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Gulliver's Travels by  John Lang


 

 

GULLIVER IS LEFT ASHORE IN A STRANGE LAND, AND IS CAPTURED BY A GIANT

[55] GULLIVER was not a man who liked to stop at home, or in one place, for any length of time, and he had been but little more than two months in England with his wife and family, when the old longing to travel in far-away lands again came over him.

He had made money by showing the cattle and sheep which he had brought from Blefuscu, and he now sold them for six hundred pounds. He had also, through the death of an uncle, received some other property, and was able to leave with his wife a sum of about fifteen hundred pounds, besides a small [56] yearly amount. His mind being thus free from care as to the well-being of his family, he said good-bye to them, and went on board the Adventure, a small ship which was about to sail for Surat, in the East Indies.

From the time of leaving England until they reached the Cape of Good Hope, the wind was almost constantly fair, and the vessel made a very good passage. At the Cape, however, the ship's casks needed to be filled with fresh water, and whilst this was being done it was found that the vessel was leaking so badly that most of the cargo had to be taken out of her. Before the leak could be stopped and the cargo re-shipped, the captain fell ill. Thus many months passed before the ship could continue her voyage.

Leaving the Cape of Good Hope, they sailed through the Straits of Madagascar on their way to India, and a few days after passing the Straits a wind which is called the South-West Monsoon sprang up. This wind each year begins to blow in the Indian Ocean in May, and it blows with- [57] out ceasing for several months. The time when Gulliver's ship was there, was at what is called the Break of the Monsoon, when the wind is very furious, and the rain falls in blinding sheets, such as are never seen in England.

The storm struck the Adventure  very severely, and raised a most dangerous sea. For weeks this continued, and never a sight of the sun could be got. The vessel drove before the wind until no man on board could guess in what part of the world they were. Every day the captain sent a man up to the fore topmast to look out for land, and every night sail was taken off the ship, so that she should go more slowly, lest in the dark she might run on some unknown rock.

One morning, very early, the lookout man spied land far off, and the Adventure ran in towards it as close as the captain dared, and cast anchor. Then a boat with twelve men was sent to the shore, which was about three miles away, to try to get water to fill the ship's casks. [58] Gulliver asked that he might be allowed to go ashore with the men. When they reached the land, no river or spring of water was to be seen, and the sailors went a great way along the beach looking for it. Gulliver went by himself, inland, thinking that from a hill he might discover some signs of people or of houses. But all the country within sight was rocky and bare, without trees or grass.

He was soon weary, and began to return towards the place where the boat had been left.

When at last he came in sight of the sea, to his horror, already far from the shore, he beheld the boat, the men rowing with frantic haste towards the Adventure. On the ship herself, the anchor was being got up, sails let fall, and everything made ready to be off in a hurry as soon as the boat should join her.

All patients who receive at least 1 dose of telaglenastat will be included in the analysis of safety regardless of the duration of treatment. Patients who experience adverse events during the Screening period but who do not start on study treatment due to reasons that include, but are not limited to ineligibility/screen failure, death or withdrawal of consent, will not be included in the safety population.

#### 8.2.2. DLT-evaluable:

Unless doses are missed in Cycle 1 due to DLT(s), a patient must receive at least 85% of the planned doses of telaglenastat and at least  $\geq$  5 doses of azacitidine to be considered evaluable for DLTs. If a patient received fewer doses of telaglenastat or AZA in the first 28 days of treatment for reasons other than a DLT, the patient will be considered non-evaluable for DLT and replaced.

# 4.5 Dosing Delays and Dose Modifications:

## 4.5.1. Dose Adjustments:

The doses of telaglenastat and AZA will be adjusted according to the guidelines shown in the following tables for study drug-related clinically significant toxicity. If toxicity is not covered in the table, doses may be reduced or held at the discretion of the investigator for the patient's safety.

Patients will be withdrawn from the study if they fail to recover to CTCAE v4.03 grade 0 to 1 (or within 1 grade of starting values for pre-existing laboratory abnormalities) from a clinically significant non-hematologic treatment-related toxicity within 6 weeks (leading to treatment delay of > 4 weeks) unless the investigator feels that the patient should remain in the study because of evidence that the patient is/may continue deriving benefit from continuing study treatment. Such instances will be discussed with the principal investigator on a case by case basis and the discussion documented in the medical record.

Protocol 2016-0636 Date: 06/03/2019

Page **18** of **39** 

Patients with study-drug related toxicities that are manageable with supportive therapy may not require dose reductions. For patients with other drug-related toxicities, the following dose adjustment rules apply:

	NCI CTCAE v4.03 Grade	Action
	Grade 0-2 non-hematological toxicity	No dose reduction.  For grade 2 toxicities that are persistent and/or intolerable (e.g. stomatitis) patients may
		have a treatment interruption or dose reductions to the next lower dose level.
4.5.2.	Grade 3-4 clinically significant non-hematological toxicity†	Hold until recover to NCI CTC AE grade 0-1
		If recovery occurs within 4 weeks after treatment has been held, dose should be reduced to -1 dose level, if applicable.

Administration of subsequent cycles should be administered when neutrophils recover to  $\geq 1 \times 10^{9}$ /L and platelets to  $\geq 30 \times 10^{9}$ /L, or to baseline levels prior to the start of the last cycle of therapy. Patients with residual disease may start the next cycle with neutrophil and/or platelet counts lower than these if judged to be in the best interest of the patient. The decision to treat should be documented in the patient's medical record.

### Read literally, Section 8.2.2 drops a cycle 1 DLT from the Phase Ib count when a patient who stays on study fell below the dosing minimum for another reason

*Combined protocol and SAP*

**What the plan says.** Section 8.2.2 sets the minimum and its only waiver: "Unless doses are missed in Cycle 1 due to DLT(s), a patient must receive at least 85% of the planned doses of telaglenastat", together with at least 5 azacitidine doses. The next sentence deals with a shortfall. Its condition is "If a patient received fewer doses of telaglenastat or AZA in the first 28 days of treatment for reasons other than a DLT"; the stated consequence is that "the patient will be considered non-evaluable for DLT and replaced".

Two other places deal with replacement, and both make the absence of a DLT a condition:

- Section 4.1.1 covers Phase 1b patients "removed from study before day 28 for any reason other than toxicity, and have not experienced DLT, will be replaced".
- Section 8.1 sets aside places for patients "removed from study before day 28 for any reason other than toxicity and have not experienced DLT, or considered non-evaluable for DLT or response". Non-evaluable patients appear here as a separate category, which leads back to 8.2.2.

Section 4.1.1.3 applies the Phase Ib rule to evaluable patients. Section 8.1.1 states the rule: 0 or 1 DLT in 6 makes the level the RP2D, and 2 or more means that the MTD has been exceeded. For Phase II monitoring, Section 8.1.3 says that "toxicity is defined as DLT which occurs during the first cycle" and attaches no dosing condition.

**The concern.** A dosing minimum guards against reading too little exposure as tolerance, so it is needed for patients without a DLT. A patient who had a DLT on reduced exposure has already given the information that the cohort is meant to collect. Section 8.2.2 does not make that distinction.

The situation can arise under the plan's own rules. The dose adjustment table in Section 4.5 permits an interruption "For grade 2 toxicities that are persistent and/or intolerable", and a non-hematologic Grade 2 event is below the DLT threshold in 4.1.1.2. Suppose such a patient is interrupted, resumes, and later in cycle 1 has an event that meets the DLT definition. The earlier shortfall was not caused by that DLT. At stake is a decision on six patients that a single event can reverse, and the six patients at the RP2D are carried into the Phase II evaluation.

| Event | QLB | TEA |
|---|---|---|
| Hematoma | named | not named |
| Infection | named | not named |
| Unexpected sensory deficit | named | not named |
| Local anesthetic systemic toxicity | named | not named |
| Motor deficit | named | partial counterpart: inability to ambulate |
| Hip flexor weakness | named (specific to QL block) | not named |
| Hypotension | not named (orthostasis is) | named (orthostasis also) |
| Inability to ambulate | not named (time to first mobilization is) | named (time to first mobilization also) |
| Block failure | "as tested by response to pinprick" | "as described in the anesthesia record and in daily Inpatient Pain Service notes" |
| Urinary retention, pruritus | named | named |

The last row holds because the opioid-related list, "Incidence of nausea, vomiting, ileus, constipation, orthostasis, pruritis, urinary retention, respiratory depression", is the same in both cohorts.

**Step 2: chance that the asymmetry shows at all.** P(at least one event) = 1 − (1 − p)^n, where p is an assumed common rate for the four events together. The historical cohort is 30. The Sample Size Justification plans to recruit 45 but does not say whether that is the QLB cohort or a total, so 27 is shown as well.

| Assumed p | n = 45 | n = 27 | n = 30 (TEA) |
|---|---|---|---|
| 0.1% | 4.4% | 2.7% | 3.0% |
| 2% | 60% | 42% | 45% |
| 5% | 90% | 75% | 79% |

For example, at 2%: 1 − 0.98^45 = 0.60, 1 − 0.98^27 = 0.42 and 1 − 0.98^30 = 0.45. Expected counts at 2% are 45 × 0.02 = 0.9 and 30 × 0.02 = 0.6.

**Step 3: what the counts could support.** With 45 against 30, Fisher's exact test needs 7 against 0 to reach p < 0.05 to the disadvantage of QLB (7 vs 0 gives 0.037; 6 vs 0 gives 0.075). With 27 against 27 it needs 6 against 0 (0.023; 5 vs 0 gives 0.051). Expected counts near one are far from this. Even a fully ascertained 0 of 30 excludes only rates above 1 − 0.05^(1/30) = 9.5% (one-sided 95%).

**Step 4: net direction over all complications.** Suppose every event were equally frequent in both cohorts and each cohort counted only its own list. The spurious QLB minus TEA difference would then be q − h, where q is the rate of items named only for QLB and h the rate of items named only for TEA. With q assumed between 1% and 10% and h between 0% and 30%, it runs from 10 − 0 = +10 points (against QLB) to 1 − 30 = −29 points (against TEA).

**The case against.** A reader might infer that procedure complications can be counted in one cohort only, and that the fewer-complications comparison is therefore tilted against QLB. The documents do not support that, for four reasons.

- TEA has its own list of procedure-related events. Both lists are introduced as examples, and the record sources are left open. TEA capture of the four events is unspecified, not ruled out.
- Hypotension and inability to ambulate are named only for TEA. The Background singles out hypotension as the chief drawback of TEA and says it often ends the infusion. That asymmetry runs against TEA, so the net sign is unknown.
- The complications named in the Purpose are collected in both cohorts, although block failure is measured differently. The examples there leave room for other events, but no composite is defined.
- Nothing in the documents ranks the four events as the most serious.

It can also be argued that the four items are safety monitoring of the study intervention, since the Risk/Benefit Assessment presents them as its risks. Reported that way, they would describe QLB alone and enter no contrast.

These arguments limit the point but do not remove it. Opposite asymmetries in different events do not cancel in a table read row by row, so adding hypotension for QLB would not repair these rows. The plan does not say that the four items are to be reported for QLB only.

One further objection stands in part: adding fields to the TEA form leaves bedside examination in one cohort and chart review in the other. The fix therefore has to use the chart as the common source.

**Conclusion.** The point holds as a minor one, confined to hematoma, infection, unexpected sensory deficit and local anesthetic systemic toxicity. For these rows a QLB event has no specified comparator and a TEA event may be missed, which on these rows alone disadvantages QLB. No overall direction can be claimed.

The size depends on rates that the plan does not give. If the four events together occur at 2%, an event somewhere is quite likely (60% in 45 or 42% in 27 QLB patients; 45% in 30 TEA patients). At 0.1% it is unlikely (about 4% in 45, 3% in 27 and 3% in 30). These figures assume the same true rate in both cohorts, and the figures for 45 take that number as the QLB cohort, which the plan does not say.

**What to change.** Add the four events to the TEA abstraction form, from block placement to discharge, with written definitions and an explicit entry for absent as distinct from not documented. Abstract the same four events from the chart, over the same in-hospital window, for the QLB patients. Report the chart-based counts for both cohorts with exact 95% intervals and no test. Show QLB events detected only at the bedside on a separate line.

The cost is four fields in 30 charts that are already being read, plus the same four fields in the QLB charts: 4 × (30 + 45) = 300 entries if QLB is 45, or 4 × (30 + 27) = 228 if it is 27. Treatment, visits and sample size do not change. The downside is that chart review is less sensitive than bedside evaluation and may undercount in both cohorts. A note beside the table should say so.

[Illustration]

WADING THROUGH THE WAVES WAS AN ENORMOUS MAN.

Nearer land, wading knee-deep through the waves, with great strides that set the water foaming, stumbling sometimes as his [59] feet came against the sharp pointed rocks, but always gaining on the boat, was an enormous man, bigger even than a giant in a fairy tale.

Gulliver looked for a moment, his knees giving way with fear. Then he turned and ran for his life. It seemed to him as if his feet were weighted with lead; as if at every step something were dragging him back. It must be a dream, sometimes he thought, and he would wake presently to find himself snug in his hammock on board ship.

But it was no dream, and ever as he ran, over his shoulder he could see the head of the monster showing above the cliff, as he still kept up his chase of the boat.

At length, with hard-drawn breath and thumping heart, Gulliver scrambled up and over a high and very steep hill. On the side farthest from the sea, to his great surprise he found cultivated fields, fields of huge size, and the grass in them, which looked as if it were meant for hay, was fully twenty feet high.

[60] Presently he came to what seemed to be a wide road, though afterwards he found that it was but a footpath which the people used, through a field of barley. Along this he walked for quite an hour. On each side the ripe crop rose above his head between thirty and forty feet, and he could see nothing else but the sky overhead. It was like walking along a cutting in a dense forest.

At last he came to the end of the field, which was fenced with a hedge near one hundred and twenty feet in height. The trees by the hedgerow were taller than anything he had ever seen or imagined. Between this field and the next was a stile with four steps, each step six feet high, and on top a stone of over twenty feet.

Gulliver could not get over, and he began to look for a gap in the hedge through which to creep. But as he looked he heard a noise.

Coming through the other field towards the stile was a monstrous man, as tall as [61] that one from whom he had just fled. To Gulliver's eyes he seemed to be as high as a steeple, and he stepped about ten yards at every stride.

Sick with fear, and with sinking heart, Gulliver ran and hid in the corn. From there he watched the giant come to the top of the stile, turn round, and in a gruff, roaring voice that filled the air like thunder, call back to some one in the other field.

At his call there came seven other great men, each with a gigantic reaping-hook, as big as half a dozen scythes, in his hand. These men seemed to be farm labourers, for presently, having sharpened their hooks, they began to reap the corn in which Gulliver lay hid.

This frightened him still more, and he crept as far as he possibly could from the reapers. But the stalks of corn were so close together, seldom more than a foot apart, that sometimes it was with great difficulty that he could squeeze his body between them.